On Friday, Massachusetts State Rep. Kay Khan, a Newton Democrat and Chair of the Joint Committee on Children, Families, and Persons with Disabilities filed a bill that would raise the excise tax on alcohol. (The bill isn’t online yet, says a spokesperson, but here’s the language from last year’s bill, which is identically worded.)
Our guest bloggers, Maryanne Frangules, executive director of the Massachusetts Organization for Addiction Recovery, and John McGahan, president and CEO of the Gavin Foundation, Inc., argue here that the measure is badly needed to support addiction treatment and recovery services.
By Maryanne Frangules and John McGahan
Two years after voters repealed the sales tax on alcohol, which funded addiction treatment and prevention programs, the Massachusetts Health Council reported that alcohol abuse is more prevalent in Massachusetts than the U.S. on average, and emergency room visits (especially in eastern Massachusetts) for drug abuse surpassed that of other much larger metropolitan areas in 2011, including New York, Chicago and Detroit. In fact, Massachusetts ranked first — at a rate of four times the national average — for emergency room visits involving heroin.
These are not categories of achievement for which Massachusetts wants to lead the nation.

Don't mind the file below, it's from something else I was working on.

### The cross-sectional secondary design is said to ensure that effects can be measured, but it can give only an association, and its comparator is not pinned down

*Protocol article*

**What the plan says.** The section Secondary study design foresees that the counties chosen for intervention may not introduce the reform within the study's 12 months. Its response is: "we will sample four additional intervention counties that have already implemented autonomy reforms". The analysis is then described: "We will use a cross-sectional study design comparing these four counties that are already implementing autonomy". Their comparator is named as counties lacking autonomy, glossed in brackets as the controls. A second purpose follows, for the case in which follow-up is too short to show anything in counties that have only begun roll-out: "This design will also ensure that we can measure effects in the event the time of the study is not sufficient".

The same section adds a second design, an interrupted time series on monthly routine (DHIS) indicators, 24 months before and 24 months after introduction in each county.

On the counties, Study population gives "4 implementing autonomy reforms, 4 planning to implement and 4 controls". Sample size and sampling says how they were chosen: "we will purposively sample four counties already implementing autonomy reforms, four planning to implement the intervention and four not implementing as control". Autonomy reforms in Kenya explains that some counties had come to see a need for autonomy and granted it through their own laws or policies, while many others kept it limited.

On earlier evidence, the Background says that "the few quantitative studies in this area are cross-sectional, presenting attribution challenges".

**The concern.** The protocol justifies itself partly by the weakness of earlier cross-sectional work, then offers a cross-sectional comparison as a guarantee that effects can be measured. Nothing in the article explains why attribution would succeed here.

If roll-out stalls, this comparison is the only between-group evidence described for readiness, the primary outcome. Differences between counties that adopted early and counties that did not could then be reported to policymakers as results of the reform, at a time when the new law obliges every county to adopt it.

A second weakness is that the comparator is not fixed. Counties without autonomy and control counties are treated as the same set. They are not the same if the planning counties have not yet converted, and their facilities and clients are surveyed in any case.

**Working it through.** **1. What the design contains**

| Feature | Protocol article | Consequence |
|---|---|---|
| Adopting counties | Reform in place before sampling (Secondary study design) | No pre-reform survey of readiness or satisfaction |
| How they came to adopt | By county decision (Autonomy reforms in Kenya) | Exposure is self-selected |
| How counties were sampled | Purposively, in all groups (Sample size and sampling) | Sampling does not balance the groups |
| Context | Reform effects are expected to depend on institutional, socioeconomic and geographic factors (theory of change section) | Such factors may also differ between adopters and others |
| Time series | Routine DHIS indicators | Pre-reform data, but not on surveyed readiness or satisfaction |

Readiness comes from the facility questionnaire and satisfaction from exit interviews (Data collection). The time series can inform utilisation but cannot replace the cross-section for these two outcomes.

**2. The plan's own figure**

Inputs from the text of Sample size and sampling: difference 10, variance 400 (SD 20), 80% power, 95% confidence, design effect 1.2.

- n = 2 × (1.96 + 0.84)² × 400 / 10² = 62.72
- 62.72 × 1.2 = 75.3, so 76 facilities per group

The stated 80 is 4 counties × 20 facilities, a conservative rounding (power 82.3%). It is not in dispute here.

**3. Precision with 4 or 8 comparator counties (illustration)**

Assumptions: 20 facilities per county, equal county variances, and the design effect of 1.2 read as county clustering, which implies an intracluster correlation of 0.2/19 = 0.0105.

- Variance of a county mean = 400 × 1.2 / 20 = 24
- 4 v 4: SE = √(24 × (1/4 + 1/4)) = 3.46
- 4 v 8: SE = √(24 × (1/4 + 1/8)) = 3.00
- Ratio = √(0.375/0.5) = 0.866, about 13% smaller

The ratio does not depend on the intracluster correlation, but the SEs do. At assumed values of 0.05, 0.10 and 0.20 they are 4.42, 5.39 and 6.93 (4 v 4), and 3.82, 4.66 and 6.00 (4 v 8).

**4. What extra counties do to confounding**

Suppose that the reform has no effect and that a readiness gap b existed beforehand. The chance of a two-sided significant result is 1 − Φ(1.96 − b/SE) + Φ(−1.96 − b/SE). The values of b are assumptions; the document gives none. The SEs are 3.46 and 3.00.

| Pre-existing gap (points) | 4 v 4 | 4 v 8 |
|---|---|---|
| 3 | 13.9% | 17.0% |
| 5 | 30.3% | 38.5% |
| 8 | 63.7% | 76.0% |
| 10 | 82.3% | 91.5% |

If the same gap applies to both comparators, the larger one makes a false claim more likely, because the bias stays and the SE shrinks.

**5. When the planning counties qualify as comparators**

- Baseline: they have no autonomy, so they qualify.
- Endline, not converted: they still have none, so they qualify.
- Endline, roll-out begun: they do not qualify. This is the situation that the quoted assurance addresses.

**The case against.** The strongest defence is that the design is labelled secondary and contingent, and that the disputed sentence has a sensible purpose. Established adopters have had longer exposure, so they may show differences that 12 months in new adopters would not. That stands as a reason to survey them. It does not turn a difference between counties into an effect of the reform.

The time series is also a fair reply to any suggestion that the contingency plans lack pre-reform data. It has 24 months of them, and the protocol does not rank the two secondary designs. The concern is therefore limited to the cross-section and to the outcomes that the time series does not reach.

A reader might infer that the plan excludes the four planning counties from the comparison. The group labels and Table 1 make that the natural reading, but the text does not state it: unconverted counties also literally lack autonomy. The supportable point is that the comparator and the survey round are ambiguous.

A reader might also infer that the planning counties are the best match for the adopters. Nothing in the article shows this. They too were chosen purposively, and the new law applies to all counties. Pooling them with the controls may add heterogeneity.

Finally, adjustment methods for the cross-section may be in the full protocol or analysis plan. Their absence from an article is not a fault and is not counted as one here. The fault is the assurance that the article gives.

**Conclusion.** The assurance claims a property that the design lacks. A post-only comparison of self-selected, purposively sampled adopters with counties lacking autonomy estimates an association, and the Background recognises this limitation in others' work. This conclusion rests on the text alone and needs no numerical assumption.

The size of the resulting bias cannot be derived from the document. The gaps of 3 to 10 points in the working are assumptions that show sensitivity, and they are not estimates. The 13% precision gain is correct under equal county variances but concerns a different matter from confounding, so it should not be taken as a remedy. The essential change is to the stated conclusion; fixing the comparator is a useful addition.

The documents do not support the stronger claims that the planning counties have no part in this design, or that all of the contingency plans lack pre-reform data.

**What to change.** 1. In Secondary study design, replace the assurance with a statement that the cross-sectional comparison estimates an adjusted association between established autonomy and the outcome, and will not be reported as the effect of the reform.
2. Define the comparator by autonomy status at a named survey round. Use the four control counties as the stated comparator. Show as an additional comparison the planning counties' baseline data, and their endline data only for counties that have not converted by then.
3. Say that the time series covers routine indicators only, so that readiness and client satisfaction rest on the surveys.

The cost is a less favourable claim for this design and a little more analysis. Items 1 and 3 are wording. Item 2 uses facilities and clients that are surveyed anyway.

We have a drug and alcohol addiction epidemic in Massachusetts, and we need to get serious about prevention, treatment and recovery. The human and economic toll of alcohol and drug addiction are not sustainable for a healthy, civil society.
While the Legislature and Governor Patrick have supported funding for addiction services during the recession and its aftermath, we now face another fiscal year of lower revenues, reductions in spending for vital health programs and perhaps mid-year cuts to public health services, including addiction treatment.
It makes sense to invest in addiction prevention, treatment, and recovery services. Otherwise our families continue to pay for the mounting social and economic costs of emergency room visits, law enforcement, court, and incarceration. Continue reading